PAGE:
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The Moore Brothers | Colossal Small (Multiball/Amazing Grease)
Appropriately enough The Moore Brothers' debut album includes a track called Bit By The Loon, which is as good an answer to the question 'What inspired this unique collection?' as any in trying to second guess the record collections that shaped these disarmingly charming songs. Had Elliott Smith devoured Pink Floyd albums with half the gusto of those by The Beatles he'd quite likely have come up with a song like Harry Lion, the sub-two minute introductory track. On the following Nicholas Pulse The Grifters take on Between The Buttons, the end result one of those rare Anglo-American cross-pollinations that works. The title track is a delicate, acoustic gem with just a hint of Grandaddy in its playful woodland imagery, while the sadistic message of Mole Slica is so at odds with the solo piano accompaniment and earnest delivery that you'd be wise to think twice before singing it in close proximity to, say, a maternity ward or a feminist book signing - it could happen. The Simon and Garfunkel vocal purity of Walking In floats over a most low-key electric guitar (amp buzz in full evidence), proof, if required, that it isn't necessary to layer string and horn arrangements over multi-tracked fourteen part harmonies to seduce a listener. No, Colossal Small is, as its title suggests, a record that eschews orchestral bombast in favour of simplicity, in turn leaving no doubt that this is a stellar set of hugely satisfying songs, small on fanfare. The single Humans Will Take Care is a Bowie-esque oddity, somewhere between the smooth white soul of Young Americans and Hunky Dory's oddball phrasing, with a Lennon-like middle eight to further deny such simple referencing. Again, as with much of the album, the seductive tones of the brothers on Bit By The Loon take precedence over any narrative 'sense' as, lemming-like, you follow their winding road...into the folky Ghost of San Rafael. At a little over thirty minutes, Colossal Small's failings, such that they are - the jarring 80s drum beat of Calligraphy Mouth, the underachieving Anababtist (there's a chorus there somewhere, they just can't reach it) - are merely diversions, the closing acoustic whimsy of We're 25 guaranteed to inspire that instant replay. Replay.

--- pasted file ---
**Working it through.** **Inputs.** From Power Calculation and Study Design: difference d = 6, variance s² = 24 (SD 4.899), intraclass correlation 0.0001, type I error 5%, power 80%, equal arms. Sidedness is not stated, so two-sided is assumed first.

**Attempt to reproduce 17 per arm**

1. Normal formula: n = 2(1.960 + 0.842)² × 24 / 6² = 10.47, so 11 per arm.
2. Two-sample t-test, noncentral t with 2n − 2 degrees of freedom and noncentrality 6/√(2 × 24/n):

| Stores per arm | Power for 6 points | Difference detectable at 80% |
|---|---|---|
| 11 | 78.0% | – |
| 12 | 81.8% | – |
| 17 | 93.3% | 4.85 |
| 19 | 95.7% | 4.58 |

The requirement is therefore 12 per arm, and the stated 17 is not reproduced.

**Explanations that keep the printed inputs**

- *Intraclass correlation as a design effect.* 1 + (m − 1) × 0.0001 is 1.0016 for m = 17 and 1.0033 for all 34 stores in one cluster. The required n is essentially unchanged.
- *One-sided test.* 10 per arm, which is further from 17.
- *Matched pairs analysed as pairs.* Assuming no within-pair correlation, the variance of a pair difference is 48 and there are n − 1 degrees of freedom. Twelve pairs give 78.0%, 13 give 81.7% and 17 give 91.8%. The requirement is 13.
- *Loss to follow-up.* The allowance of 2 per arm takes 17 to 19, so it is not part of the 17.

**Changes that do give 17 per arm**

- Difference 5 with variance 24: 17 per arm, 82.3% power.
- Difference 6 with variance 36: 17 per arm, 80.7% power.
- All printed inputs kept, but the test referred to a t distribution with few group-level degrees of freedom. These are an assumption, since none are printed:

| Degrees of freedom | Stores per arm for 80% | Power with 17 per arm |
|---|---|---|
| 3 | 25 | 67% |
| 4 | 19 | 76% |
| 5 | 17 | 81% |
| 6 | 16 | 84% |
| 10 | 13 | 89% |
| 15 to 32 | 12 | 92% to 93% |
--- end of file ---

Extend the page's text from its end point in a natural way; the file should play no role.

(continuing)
Matt Dornan
CWAS #7 - Spring 2001